Covid-19 vaccines using mRNA technology were found to be the best in preventing symptomatic infection against variant strains, a comparison of the efficacy levels of different vaccines against the variants showed.
mRNA vaccines, especially those developed by Pfizer-BioNTech and Moderna, involve injecting clips of the genetic material of the virus – not the entire virus – into the body to elicit an immune response.
Vaccine mRNAs were found to induce high levels of neutralizing antibodies against the parent strain, as well as against British strain B117 and the Brazilian variant P1.
However, these levels of neutralizing antibodies decline when used against the South African version of B1351.
Neutralizing antibodies bind to specific, important sites of the virus, preventing it from initiating invasion.
The success of the mRNA vaccine is likely due to the high levels of antibody and T-cell responses they induce in the body, according to Associate Professor David Allen of Yong Loo Lin School of Medicine at National University.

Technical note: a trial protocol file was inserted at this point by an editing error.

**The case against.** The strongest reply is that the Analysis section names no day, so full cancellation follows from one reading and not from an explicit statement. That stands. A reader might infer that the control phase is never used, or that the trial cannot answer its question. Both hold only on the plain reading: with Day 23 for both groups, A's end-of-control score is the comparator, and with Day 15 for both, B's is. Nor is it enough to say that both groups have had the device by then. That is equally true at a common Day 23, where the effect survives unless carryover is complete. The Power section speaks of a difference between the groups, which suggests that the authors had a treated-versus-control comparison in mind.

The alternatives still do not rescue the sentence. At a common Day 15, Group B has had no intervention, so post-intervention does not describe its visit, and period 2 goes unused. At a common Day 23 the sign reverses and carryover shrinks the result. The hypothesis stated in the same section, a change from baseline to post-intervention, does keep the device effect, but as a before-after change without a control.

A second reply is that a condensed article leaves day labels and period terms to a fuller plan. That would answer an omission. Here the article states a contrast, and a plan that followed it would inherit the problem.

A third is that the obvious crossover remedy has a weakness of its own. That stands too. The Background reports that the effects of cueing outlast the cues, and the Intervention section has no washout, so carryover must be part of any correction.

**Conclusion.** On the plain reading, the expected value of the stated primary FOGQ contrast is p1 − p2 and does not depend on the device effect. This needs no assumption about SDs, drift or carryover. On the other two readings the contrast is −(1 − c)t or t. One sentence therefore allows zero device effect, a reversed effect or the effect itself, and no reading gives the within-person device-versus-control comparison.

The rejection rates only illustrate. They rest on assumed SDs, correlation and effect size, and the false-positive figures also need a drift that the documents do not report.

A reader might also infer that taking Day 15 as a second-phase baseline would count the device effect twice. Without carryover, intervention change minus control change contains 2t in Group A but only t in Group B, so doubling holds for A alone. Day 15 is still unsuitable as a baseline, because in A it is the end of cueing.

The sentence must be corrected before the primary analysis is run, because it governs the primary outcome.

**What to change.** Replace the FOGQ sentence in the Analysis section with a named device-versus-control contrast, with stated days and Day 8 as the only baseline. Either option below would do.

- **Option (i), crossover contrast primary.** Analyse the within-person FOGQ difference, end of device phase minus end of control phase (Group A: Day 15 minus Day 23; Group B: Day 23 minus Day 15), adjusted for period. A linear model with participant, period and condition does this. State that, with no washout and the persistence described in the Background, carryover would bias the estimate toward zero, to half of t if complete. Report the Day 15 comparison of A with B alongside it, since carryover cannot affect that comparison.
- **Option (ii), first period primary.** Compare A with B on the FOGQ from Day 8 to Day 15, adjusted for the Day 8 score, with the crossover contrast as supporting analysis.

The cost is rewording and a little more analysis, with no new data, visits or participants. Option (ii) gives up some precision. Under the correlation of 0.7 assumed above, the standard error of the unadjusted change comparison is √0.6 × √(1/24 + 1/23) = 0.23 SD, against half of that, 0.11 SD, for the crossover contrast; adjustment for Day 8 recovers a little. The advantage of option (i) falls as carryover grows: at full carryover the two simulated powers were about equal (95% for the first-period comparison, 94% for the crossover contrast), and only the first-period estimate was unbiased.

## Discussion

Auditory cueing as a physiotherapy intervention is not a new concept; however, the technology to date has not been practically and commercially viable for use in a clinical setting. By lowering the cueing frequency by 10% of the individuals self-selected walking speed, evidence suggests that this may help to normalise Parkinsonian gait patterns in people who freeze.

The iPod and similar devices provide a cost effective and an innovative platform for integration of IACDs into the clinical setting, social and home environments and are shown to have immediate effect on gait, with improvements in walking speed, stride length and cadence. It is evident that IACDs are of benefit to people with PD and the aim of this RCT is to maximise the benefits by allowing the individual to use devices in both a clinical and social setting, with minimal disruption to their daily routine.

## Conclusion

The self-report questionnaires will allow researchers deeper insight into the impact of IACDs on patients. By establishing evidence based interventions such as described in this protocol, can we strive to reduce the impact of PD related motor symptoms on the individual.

“Antibodies have the ability to completely block the infection … and when it comes to limiting the spread and severity of the infection in an already infected person, T cells and antibodies play a role,” said Prof. Allen.
More traditional, inactivated vaccines use killed virus particles. They may cause lower reactions or none at all.
People with low levels of neutralizing antibodies can still be protected from Covid-19 if they have robust T-cell immunity. The immune system depends on T cells, a type of white blood cell, which together with antibodies eradicate the virus.
These findings were shared in a monthly webinar titled “Second Season of Covid-19: Updates from Singapore” on Thursday. The webinar brought together domestic and international experts to discuss the latest medical and scientific findings around the coronavirus.
The show was hosted by prof. Allen; Professor Dale Fisher, Director of Medicine at the National University Health System and Chair of the World Health Organization’s Global Warning and Response Network; and Dr. Louisa Sun, assistant advisor to the infectious diseases team at National University Hospital and Alexandra Hospital.
Work on variant-specific vaccines has already begun globally, said Dr. Richard Hatchett, a special guest on the show. Dr. Hatchett is the CEO of the Coalition for Epidemiological Preparedness, an international coalition formed to prepare for future threats of infectious diseases.